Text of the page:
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[Octopus]: Varys, our brooding O. mercatoris

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Jan 18, 2008
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Been awhile since we updated, and really not too much exciting to report. Varys has a pattern of eating well for about 3 days then blowing food away on the fourth day. Overall favorite for her is frozen mysids but rejects even those on her off nights. We've been making an effort to re-photograph the eggs but she's been too fast at covering them up when she notices that camera. Kinda odd that she'll let us look at the eggs but hides them from the camera.

Now they're quite "plump" as though they were about to burst, and we can try to describe them: you can distiguish the mantle and 2 eyes, and at this point the mantle is oriented down, so that the baby is basically hanging upside down, but Varys sometimes has an arm under, and keeps the eggs oriented sideways. On the egg that we can see best, there's another smaller dark spot that's down where the distal end of the tentacles would be... maybe just a fired-up chromatophore?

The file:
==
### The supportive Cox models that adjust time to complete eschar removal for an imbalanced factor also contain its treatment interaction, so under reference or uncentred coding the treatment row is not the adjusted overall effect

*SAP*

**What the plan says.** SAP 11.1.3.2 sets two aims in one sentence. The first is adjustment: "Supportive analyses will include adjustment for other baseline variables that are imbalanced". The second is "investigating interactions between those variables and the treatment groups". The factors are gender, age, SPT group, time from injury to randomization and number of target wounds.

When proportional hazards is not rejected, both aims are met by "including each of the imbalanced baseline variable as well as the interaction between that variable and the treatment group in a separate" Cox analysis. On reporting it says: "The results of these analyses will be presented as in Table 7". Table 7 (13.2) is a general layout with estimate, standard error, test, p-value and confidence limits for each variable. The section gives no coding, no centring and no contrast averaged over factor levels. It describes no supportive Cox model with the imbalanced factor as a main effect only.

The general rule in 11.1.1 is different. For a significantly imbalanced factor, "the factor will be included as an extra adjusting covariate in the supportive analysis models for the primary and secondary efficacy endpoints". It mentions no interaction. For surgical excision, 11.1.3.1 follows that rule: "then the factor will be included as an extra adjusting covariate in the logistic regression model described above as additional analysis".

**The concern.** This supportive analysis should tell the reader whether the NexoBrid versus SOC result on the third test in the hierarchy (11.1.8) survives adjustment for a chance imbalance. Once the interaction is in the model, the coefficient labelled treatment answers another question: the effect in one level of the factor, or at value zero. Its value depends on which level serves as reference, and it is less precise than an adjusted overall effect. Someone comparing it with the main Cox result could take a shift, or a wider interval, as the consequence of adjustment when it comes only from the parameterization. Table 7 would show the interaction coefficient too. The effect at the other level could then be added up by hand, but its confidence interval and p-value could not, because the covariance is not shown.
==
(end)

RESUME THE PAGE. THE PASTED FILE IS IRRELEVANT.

Valentine's Day 2/14/08 will be exactly 4 weeks since we first spotted the eggs. We're going out for a nice dinner.... wouldn't it be cool to find little "ticks" on the glass when we get home?
 

DWhatley

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If Vary's eggs hatch like Trappers and Miss Broody's, you will only see 2 to 5 a night so start watching Vary (intentional miss-spelling ;>) closely. Other's (with different species) have reported mass hatchings and "snow" but with the count you have, I expect something similar to my own experience. Remember these are "white" ticks and it will take careful observation to see them (hopefully you are using a red light most/all of the time). I don't think I ever spotted them during the day.:fingerscrossed:
 
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We're 30+ days into the egg development and Varys is proving rather uncooperative when it comes to getting a decent photo these days. :banghead: She actually does appear to see the red light when we shine it into her den, as she quickly covers up the eggs and shakes a tentacle our way. Any attempts to use a white light have had the same effect... until tonight. Using a white LED flashlight we were able to get one good pic: